Manipulating files filled with data is one of the absolute basics of programming. Files need to be split down, reduced, or otherwise modified to be used by a script with particular requirements. Bash, having been around as long as it has, is armed with a lot of tools for such purposes. One of those is the split command, which allows a specific file to be divided according to the instructions put up using the configuration options provided by the user. Today we will see how to use the split command to best suit our varying needs.
Bash Split command basic syntax
split [OPTION] [FILE] [PREFIX]
The [OPTION] includes many options we will see in detail in a minute. This includes various options, such as splitting by the number of lines, bytes, chunks, etc.
The [FILE] is the file name that needs to be split.
When a file is split, it will result in multiple files, which need to be named. There is a default way of naming those files, but the [PREFIX] part helps to do it desirably.
The most basic example of this command looks like this:
Here, the file sample.txt contains numbers from 0 to 3003. Now, if we run the command and check the ends of the different files:
If we use the split command with no other flags or specifications, we see that it will split the file into files of 1000 lines each. This simple example shows that even the most straightforward case splits the file into ones with 1000 lines, demonstrating the sheer scale of the files that need to be dealt with regularly.
Flags for different kinds of splitting
The default of splitting files is a particular case. In most cases, you will probably need something different in value and basis. The split command allows for that very well.
Split by number of lines (-l)
As we have already seen, the default split settings divides a file into ones with 1000 lines each. There is, obviously, the option of changing the number of lines while splitting by lines. This is included in the -l flag. Using the same file and dividing it by 500 line files:
split -l 500 sample.txt
As expected, this results in 7 files because the number of lines that sample.txt has is a little over 3000.
Split by number of chunks (-n)
Another way to divide the files, which makes a lot of sense in most cases, is to divide the file into chunks of equal size. The only thing required to say here is how many chunks the file needs to be split into. For example, sample.txt holds lines starting from 1, to 3003. It can be divided into 3 equal files of 1001 lines. We use the -n flag for this.
split -n 3 sample.txt
The result is unexpected, though. Well, there is a perfectly reasonable explanation for that. In this file, there is a newline character at the end of each line. Going strictly by byte size, even that occupies one byte, and that is why the division seems as if it is irregular. But if you check the sizes of these files with ls, you can see that they are indeed equal sized.
Split by number of bytes (-b)
Lastly, and still very useful, you can divide files by the number of bytes. If you run split with this flag, each file will be of the mentioned size, except for the last file, which contains the leftover bytes. For the byte size, we use the -b flag. Again, for example, with the same file and using 4500 bytes:
split -b 4500 sample.txt
As we can see, the last file measures 408 bytes, containing the leftover bytes from the last 4500-sized file.
Flags for name modification
As we have seen so far, the names are generated as ‘xaa’, ‘xab’, and ‘xac’, going from ‘xaa’ to ‘xzz’. But, again, in some cases, you might want the files to be named differently. There are several ways to do that, which we will see now.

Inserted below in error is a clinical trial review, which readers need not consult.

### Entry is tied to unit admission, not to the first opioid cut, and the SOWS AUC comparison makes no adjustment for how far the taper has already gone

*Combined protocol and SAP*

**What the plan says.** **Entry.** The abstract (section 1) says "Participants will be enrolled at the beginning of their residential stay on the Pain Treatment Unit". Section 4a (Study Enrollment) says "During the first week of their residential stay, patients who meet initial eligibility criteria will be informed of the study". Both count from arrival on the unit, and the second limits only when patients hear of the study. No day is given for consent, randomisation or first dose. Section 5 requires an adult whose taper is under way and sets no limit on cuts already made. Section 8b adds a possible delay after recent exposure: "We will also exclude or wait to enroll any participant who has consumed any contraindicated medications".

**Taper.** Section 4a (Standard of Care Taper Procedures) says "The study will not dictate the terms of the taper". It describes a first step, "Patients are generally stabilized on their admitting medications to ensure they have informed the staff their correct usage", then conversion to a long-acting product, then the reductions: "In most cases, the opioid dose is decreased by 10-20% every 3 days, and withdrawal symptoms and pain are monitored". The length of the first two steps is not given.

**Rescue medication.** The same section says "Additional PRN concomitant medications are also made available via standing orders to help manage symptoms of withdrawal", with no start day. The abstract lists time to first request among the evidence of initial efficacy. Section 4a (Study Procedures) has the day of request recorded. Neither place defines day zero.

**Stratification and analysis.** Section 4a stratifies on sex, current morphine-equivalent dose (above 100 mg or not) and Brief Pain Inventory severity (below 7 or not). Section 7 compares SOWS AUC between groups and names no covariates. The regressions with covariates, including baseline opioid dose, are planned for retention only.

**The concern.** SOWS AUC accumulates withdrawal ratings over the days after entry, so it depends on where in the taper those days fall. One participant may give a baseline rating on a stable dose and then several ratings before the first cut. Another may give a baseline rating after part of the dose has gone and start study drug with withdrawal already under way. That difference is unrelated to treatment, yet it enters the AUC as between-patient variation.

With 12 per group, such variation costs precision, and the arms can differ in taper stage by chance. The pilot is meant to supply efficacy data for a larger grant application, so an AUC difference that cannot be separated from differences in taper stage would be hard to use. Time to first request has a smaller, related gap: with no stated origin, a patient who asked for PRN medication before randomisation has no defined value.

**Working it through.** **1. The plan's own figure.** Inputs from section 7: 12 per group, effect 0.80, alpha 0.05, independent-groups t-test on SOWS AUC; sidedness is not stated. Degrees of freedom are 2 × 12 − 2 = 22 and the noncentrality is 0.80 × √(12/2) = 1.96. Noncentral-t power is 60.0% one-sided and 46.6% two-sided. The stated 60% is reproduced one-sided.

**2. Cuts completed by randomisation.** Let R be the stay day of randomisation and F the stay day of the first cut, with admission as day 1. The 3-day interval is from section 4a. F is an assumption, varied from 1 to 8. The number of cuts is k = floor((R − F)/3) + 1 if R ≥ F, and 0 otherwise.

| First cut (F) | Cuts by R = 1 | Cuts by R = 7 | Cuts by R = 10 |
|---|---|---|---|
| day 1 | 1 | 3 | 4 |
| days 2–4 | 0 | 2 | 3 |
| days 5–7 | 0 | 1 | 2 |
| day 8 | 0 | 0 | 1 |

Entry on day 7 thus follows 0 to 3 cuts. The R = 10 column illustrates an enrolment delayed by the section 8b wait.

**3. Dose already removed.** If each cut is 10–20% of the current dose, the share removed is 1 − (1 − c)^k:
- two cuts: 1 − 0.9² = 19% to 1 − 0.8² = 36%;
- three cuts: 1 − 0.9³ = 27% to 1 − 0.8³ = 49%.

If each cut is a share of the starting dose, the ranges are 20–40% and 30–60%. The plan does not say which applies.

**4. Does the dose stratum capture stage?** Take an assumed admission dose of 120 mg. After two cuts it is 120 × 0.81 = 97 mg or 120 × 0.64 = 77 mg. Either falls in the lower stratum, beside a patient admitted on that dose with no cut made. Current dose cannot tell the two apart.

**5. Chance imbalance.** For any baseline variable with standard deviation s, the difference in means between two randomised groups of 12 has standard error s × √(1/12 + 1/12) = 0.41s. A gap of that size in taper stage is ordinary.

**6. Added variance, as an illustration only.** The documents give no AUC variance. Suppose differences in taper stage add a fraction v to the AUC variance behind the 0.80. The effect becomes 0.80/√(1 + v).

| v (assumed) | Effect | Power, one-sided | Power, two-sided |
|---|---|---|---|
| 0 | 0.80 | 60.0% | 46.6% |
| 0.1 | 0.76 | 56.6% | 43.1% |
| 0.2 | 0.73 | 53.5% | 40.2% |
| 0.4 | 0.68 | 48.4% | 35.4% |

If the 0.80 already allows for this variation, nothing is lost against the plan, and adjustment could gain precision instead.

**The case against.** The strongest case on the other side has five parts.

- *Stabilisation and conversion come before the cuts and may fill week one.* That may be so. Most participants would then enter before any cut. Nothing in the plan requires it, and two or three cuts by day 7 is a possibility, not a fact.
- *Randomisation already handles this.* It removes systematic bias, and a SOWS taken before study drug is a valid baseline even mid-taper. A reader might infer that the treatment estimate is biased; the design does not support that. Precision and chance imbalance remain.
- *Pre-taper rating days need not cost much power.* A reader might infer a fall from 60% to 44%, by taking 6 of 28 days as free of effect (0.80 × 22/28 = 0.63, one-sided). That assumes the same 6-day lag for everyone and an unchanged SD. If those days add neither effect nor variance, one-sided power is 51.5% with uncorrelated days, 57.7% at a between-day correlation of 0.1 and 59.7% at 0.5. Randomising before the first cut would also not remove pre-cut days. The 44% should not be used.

Verbose flag (–verbose)
Before explaining the variations in naming, we should see the verbosity option, which lets us know the file names as they are being created. Using this on the last command:
split -b 4500 sample.txt --verbose
As you can see from the result, Bash displays the names of the files.
Suffix length (-a)
The suffix is the part after ‘x’ in the general naming convention. As seen from the examples we did before this, the default length of the suffix is 2, as it goes from ‘xaa’ to ‘xzz’. One may need this length to be longer or shorter (one), even. This can be done using the ‘-a’ flag. For example:
split -b 4500 -a 1 sample.txt --verbose
As seen from the result of this command, the file suffixes are only 1 character long now. Or:
split -n 3 -a 4 sample.txt --verbose
This makes the suffix length of 4 characters.
Numeric suffixes (-d)
Another likely scenario is that you might need numerical suffixes instead of alphabetical ones. So how do you do that? With the -d flag. Again use it on the last command:
split -n 3 -d sample.txt --verbose
You can even use this in conjunction with the -a flag, varying the length of the numerical part of the name:
split -n 3 -d -a 4 sample.txt --verbose
Hex suffixes (-x)
Apart from a base 10 decimal numerical naming system, in a computer system, you might want a hexadecimal naming system. That is also very well covered with the -x flag:
split -n 20 -x sample.txt --verbose
Again, you can use it with an -a flag to change the length of the suffix string.
Remove empty files (-e)
A common error that occurs while splitting files, especially by a number of bytes or chunks, is that often files are generated that are empty. For example, if we have the file with this content:
abcd as asd
And we try to split this into 25 parts; the files that will be generated are:
Now, as we see the individual files, some files are empty. Using the -e flag, we can avoid such a scenario:
The split command, as we mentioned before, is handy in the context of Bash scripting. These are the basic tools that are necessary for regular tasks. The split command is a special case, one of many, that makes Bash as great as it is today. We hope that this article was helpful. Cheers!